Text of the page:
Body shaming women is no way to make money and the marketing department should be ashamed.
This week has seen shocking, fat-phobic marketing techniques from some of America’s biggest retailers – and women are not happy.
Forever 21 has been accused of ‘body shaming’ their customers after sending Atkins diet bars with all of their online orders. They were originally accused of exclusively including this ‘freebie’ to women who purchased plus-sized clothing, but the company insists that they were included in ALL online purchases.
As if that makes it better.
Seemingly surprised by the backlash, Forever 21 released the following statement apologizing for the ‘tone-deaf’ promotion:
“From time to time, Forever 21 surprises our customers with free test products from third parties in their e-commerce orders. The freebie items in question were included in all online orders, across all sizes and categories, for a limited time and have since been removed. This was an oversight on our part and we sincerely apologize for any offense this may have caused to our customers, as this was not our intention in any way.”
Now, I’m sure I don’t need to tell you that sending bars that promote low-carb diets and weight loss to young girls is inappropriate. That’s non-negotiable.
This promotion of diet culture has the potential to trigger some dangerous thoughts in women who just wanted to feel good about themselves in clothes that they loved and wanted to buy.
Trying on clothes can be a traumatic experience for some women, with many (myself included) leaving a change room in tears or sending back an order at least once because the clothes just didn’t fit right.
Opening up an online delivery of clothing, only to find a diet bar encouraging you to lose weight is so damaging and it’s going to be hard to feel good in those garments even if they do fit perfectly.
Unfortunately, this isn’t the only instance of using vulnerable women and their insecurities to market products this week.
Macy’s released a plate set, marking the portion sizes required to fit into different types of jeans – and it’s outrageous.
— Alie Ward (@alieward) July 21, 2019
While they apologized and removed the portion-control plates from stores, they are still available elsewhere. The justification is that these plates provide a ‘hip-and-humorous‘ way to prevent over-indulgence.
Umm, big no on that one.
That could just as well be a big plate of vegetables, yet you imply that whoever eats it won’t fit into their favorite jeans.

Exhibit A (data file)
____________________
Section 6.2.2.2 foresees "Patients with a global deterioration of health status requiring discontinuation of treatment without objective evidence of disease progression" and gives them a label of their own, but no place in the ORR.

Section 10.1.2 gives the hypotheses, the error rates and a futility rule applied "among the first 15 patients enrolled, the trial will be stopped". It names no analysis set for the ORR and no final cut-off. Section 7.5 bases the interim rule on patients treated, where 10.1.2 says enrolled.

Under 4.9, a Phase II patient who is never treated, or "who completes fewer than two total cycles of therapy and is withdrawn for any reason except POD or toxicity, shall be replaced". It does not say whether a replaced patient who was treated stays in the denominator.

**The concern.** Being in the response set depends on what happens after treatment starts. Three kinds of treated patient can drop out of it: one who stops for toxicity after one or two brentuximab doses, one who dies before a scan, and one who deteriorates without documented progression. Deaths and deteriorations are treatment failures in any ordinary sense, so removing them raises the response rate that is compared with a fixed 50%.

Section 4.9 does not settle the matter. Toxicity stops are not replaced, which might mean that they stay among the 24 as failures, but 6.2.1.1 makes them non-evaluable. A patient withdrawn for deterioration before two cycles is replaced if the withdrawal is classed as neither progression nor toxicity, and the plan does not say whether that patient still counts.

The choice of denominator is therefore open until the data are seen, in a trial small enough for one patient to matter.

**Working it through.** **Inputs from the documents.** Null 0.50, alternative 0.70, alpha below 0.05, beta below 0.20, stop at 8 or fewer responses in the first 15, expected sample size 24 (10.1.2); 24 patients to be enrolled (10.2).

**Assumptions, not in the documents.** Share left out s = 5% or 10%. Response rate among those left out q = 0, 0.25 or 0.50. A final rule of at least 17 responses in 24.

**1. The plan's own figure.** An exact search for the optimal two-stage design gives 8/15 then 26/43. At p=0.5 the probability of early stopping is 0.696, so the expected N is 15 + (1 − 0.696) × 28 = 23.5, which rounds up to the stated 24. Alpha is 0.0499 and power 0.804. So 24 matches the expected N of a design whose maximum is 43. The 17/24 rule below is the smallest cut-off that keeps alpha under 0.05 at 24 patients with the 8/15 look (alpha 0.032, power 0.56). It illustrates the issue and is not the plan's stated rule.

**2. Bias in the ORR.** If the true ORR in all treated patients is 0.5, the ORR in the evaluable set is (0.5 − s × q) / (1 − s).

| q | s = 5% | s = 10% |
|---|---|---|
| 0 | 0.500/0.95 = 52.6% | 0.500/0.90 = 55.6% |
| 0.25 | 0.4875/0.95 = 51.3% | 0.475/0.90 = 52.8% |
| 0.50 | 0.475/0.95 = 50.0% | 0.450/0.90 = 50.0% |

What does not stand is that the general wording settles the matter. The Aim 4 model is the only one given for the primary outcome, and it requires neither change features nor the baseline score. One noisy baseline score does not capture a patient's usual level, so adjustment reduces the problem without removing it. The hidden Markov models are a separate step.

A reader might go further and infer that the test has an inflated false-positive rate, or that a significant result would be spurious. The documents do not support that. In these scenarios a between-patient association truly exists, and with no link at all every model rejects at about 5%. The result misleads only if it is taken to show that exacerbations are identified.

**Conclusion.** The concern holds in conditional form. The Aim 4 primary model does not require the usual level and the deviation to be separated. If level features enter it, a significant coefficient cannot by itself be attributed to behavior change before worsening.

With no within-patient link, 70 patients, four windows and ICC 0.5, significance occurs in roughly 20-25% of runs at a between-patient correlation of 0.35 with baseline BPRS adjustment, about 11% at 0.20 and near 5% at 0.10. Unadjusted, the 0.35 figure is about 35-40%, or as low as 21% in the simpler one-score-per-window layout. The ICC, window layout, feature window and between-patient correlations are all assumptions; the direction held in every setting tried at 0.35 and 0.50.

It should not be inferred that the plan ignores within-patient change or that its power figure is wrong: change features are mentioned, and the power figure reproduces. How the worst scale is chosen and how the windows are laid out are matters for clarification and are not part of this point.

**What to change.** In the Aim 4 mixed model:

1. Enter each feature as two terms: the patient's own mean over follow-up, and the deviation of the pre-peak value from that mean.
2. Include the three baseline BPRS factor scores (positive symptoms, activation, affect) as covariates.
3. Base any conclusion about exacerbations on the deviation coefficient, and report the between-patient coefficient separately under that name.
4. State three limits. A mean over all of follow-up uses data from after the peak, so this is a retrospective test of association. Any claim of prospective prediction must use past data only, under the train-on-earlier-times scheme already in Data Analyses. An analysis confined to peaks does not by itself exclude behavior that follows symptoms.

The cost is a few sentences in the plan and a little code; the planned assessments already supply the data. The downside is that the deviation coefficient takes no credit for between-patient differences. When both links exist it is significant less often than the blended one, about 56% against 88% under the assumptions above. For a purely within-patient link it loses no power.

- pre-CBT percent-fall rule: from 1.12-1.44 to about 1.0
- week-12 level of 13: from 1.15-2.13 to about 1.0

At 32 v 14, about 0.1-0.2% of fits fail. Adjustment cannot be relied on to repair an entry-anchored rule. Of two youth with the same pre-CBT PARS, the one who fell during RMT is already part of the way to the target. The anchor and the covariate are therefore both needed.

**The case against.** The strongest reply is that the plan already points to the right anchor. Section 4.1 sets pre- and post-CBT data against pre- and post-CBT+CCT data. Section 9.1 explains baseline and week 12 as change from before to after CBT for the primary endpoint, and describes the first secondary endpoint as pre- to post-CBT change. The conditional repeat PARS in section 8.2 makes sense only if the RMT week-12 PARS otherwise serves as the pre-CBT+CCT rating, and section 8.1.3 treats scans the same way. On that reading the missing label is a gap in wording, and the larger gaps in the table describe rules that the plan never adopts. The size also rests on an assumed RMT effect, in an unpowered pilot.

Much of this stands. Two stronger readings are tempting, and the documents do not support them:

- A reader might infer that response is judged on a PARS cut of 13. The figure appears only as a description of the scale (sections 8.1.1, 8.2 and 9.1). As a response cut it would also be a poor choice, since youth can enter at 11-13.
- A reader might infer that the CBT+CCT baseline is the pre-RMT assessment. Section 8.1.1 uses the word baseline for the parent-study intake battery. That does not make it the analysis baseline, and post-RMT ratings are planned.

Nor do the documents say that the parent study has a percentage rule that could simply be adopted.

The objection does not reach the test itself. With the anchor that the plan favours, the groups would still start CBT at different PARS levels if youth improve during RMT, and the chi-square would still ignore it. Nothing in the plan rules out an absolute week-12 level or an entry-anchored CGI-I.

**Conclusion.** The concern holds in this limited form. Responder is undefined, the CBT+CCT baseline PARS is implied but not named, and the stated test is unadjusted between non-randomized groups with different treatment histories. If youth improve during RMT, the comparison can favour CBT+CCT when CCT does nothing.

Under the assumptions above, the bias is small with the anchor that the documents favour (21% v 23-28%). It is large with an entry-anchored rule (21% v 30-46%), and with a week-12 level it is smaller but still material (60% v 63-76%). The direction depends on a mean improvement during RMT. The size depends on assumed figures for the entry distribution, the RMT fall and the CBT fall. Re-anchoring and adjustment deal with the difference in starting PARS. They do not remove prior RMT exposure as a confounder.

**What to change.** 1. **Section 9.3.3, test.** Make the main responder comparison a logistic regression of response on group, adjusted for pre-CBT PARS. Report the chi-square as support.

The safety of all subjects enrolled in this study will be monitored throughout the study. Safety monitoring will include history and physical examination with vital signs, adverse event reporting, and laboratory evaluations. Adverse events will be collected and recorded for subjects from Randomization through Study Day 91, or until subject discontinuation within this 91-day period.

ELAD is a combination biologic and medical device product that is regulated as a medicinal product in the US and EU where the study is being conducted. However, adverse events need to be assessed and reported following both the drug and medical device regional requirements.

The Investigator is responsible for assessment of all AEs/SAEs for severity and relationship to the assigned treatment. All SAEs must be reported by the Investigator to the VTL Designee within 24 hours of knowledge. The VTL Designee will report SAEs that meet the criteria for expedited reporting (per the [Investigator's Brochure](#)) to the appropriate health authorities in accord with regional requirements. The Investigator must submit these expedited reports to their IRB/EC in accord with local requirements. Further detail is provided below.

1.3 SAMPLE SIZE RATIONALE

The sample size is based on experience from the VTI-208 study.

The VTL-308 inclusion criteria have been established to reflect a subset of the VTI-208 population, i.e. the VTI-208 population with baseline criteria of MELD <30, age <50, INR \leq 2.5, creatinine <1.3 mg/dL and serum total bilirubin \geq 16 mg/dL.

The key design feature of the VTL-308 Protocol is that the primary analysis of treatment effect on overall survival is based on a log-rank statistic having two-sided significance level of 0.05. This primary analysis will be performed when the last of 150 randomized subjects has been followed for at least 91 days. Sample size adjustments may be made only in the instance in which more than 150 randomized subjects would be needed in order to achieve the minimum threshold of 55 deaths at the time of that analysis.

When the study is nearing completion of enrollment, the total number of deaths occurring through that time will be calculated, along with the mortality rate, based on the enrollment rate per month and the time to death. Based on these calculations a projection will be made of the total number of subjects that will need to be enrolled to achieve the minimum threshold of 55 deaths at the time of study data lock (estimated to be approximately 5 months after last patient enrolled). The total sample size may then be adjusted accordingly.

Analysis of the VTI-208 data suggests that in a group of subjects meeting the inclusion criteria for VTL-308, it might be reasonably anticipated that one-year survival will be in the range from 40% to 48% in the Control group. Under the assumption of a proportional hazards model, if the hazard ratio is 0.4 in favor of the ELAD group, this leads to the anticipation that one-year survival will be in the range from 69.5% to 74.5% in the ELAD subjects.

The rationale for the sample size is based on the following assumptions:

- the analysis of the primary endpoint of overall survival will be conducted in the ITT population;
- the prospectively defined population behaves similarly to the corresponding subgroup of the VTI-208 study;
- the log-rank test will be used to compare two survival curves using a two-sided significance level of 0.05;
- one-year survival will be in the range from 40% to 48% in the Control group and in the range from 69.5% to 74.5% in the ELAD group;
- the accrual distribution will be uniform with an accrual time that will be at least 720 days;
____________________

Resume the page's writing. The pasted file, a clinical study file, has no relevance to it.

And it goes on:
Not only does this perpetuate the stigma that all thin people eat restrictively, but it also insinuates that thicker women overeat. It takes no consideration of the fact that food intake is not the only contributing factor to one’s weight whilst promoting restrictive eating behaviors that can trigger eating disorders and body dysmorphia.
If I was at a dinner party and I was given that plate to eat from, I would cry. No joke.
We can’t go on like this. We can’t keep using women’s insecurities to sell products.
I am so tired of women being the butt of the joke that is diet culture. I am sick of them shaming our bodies and telling us we can only love ourselves if we buy a weightloss product. I am sick of only feeling as worthy as my weight.
I have spent most of my life hating my body.
From the age of 13, I started dieting and excessively exercising, but I know girls who started much younger than that. Disordered eating is normalized with teenage girls. I spent most of my school years more concerned with numbers on a scale than my education.
I’ve taken some pretty drastic measures for weight loss but even when I was at my smallest, I wasn’t happy. I was hungry, depressed and so exhausted that people were more concerned than congratulatory.
It’s taken years of grueling soul work and bucketloads of tears for me to get where I am. I don’t think about the calories in food as obsessively as I used to and I work out once a week (maybe, probably not though…) Sure, I don’t cry when I try on jeans anymore but I still have a long way to go.
I wish I could stand on this platform as a woman who is confident in her body but I can’t help but feel a crushing sense of imposter syndrome. How can I tell you to love your bodies when I can’t even love mine?
Turning off the part of your brain that says you aren’t good enough is hard work.
Marketing techniques turn the volume back up and reinforce the fact that women are only worth as much as their size. We can’t keep acting shocked when we see stats about eating disorders and body dissatisfaction when companies are literally selling it to us.
We need to do better and expect more from the people who sell us our clothes.
Show me an advertising campaign that celebrates diversity and welcomes women of different sizes.
Show me some cellulite, stretch marks and belly rolls.
Show me a company that cares about women, rather than the amount of money they can make from their insecurities.
Body shaming women is no way to make money and the only people who should be ashamed are the companies perpetuating this impossible (and unhealthy) standard of beauty.
Featured image via tumblr.com
Emily is a professional caffeine queen. She enjoys long walks on the beach and smashing the patriarchy.